Settlers who made their way west on the Southern&nbsp;Pacific were&nbsp;likely to be from the southern states, especially Louisiana and Texas. However, via the Texas and Pacific Railway link to St. Louis, and the Atcheson, Topeka, and Santa Fe Railroad link to Chicago, many settlers using the Southern Pacific Railroad in New Mexico, Arizona, and California could also have come from northern states as well.<br>  
  
There are no known passenger lists for the Southern Pacific Railroad.&nbsp;
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There are no known passenger lists for the Southern Pacific Railroad.&nbsp;  
  
 
=== Internet Links  ===
 
=== Internet Links  ===

Revision as of 17:10, 4 July 2009

Southern Pacific tracks in 1918.
United States  >  Migration  >  Railroads  >  Southern Pacific Railroad

The Southern Pacific Railroad (combined with other railroads) was the second, third, and fourth railroad to offer "transcontinental" service in North America. In 1883 Southern Pacific's own tracks connected New Orleans, Louisiana, to California and Oregon. Settlers were attracted to nearby communities because the railroads provided access to markets. Railroads encouraged settlement along their routes to help increase the need for their service. For example, the Southern Pacific built significant hospitals in Tucson, San Francisco, and other towns. If an ancestor settled near a railroad, you may be able to trace their place of origin back to another place along the tracks.

Contents

Historical Background

The United States bought the Gadsden Purchase (Arizona and New Mexico south of the Gila River) from Mexico to have a snow-free route between California and the rest of the United States. The Butterfield Stage, and later the Southern Pacific Railroad both made use of it.

The Southern Pacific Company was formed in 1865 to link San Francisco and San Diego, California by rail. By 1877 they were building track east into Yuma, Arizona and headed for New Mexico and Texas. In March 1881 the Atcheson, Topeka, and Santa Fe Railroad connected with Southern Pacific lines at Deming, New Mexco to form the second transcontinental line. A few months later, in December 1881 the Southern Pacific linked with the Texas Pacfic Railway at Sierra Blanca, Texas to form the second "transcontinental" railroad. Fourteen months later in February 1883 the Southern Pacific completed an expensive low bridge over the Pecos River in Texas linking New Orleans to Los Angeles entirely on its own tracks (fourth transcontinental line).[1] In 1892 Southern Pacific considerably shortened its Sunset Route by building a new Pecos Viaduct (high bridge) near Langtry, Texas, for many years the highest bridge in America. This viaduct was replaced with a new railroad bridge including all concrete piers in 1944.[2]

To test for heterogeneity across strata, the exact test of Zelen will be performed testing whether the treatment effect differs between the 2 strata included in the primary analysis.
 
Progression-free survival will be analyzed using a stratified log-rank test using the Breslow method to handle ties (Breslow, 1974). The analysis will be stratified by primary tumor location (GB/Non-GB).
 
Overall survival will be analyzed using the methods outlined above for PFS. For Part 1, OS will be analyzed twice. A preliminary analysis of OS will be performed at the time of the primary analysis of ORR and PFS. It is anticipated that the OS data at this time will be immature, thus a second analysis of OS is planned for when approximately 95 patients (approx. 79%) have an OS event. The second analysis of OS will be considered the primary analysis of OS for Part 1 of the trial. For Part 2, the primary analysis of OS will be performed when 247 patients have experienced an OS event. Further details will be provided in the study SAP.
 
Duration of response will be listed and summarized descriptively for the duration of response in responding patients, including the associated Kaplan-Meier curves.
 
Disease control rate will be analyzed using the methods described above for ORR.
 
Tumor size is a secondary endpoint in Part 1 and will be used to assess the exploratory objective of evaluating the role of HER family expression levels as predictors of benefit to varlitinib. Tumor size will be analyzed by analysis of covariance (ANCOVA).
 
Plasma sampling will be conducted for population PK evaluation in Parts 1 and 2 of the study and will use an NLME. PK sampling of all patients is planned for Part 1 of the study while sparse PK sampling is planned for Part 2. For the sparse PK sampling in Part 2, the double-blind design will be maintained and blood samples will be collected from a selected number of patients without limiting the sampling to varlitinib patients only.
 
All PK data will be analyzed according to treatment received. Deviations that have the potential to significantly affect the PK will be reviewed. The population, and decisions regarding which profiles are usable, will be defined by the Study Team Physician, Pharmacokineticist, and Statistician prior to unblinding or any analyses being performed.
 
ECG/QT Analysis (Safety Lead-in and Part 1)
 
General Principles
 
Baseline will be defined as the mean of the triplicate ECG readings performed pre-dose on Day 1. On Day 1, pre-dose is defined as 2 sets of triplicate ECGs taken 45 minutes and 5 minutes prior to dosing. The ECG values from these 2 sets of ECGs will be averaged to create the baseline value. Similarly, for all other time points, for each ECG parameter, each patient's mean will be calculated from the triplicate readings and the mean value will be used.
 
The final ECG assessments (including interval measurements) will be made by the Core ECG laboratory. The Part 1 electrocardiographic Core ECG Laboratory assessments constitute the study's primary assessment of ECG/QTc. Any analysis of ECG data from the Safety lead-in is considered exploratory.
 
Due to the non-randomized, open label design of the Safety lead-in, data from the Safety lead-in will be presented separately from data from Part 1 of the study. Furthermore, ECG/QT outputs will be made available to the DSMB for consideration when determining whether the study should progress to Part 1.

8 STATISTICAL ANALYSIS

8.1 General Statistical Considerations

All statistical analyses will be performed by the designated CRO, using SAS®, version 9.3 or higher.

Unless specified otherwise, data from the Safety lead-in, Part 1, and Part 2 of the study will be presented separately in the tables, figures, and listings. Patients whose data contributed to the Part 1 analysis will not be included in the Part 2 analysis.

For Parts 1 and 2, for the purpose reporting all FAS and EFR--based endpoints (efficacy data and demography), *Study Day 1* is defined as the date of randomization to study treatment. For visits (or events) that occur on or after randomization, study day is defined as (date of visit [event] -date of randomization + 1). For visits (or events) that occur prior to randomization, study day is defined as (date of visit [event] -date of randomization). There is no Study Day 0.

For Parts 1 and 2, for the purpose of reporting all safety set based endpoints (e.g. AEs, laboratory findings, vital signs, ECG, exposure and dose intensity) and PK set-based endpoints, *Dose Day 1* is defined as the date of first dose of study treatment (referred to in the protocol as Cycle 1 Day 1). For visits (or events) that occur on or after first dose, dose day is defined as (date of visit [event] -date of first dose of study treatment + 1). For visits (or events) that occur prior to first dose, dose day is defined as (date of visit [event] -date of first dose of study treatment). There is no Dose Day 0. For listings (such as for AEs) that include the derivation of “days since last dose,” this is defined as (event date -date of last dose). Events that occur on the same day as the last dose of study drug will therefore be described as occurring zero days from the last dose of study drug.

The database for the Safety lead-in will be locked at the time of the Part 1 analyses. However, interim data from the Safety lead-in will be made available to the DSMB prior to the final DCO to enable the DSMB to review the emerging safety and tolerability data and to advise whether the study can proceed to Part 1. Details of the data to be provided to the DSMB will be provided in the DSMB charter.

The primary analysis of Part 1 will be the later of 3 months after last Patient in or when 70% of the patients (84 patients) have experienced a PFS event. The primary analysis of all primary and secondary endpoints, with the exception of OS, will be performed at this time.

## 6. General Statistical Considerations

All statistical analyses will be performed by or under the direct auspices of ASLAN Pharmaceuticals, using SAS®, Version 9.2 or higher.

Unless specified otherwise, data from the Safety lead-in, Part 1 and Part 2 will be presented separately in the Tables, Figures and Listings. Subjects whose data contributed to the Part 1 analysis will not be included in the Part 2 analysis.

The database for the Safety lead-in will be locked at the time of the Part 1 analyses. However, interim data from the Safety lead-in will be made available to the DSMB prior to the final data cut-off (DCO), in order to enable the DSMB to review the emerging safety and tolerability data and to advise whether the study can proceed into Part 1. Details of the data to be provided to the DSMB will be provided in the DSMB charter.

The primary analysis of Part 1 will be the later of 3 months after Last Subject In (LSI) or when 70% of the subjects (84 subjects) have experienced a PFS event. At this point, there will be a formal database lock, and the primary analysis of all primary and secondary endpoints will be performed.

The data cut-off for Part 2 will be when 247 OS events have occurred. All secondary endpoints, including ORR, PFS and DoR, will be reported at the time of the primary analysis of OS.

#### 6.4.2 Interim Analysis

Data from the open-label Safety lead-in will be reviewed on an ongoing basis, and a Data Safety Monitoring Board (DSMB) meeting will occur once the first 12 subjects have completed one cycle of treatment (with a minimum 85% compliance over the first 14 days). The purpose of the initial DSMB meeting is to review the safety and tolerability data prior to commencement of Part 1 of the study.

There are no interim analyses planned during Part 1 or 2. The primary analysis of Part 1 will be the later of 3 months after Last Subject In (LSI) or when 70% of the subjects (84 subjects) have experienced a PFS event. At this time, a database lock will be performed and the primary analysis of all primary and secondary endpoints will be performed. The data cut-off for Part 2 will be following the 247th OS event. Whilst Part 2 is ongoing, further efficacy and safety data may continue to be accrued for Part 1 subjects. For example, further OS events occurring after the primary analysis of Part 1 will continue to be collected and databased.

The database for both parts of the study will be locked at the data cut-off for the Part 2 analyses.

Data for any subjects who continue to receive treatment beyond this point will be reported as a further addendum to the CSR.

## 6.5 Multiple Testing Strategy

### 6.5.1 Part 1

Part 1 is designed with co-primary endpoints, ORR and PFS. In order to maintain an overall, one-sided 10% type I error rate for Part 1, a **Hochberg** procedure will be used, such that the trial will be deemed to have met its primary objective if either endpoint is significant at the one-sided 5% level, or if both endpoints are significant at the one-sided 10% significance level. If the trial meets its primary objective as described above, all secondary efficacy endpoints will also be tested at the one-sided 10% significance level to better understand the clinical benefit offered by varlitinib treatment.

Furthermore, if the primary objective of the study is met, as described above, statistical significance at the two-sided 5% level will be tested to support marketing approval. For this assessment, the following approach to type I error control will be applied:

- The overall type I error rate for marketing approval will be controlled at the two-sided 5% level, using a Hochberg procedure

Route

From east to west some of the most signficant towns on the route are:

  • New Orleans
  • Houston
  • San Antonio 
  • El Paso
  • Tucson
  • Yuma
  • Los Angeles

Routes in Oregon and the old Central Pacific tracks to through Nevada to Ogden, Utah also were controlled at various times by the Southern Pacific Company.

Settlers and Records

Settlers who made their way west on the Southern Pacific were likely to be from the southern states, especially Louisiana and Texas. However, via the Texas and Pacific Railway link to St. Louis, and the Atcheson, Topeka, and Santa Fe Railroad link to Chicago, many settlers using the Southern Pacific Railroad in New Mexico, Arizona, and California could also have come from northern states as well.

There are no known passenger lists for the Southern Pacific Railroad. 

Internet Links

A

Sources

  1. American Western History Museums, "Southern Pacific Railroad" in "Western Railroads" in American Western History Museums at http://www.linecamp.com/museums/americanwest/western_clubs/southern_pacific_railroad/southern_pacific_railroad.html (accessed 4 July 2009).
  2. U.S. Department of the Interior, National Park Service, "Amistad National Recreation Area: The Pecos Viaduct" in National Park Service [Internet site] at http://www.nps.gov/amis/historyculture/viaduct.htm (accessed 4 July 2009).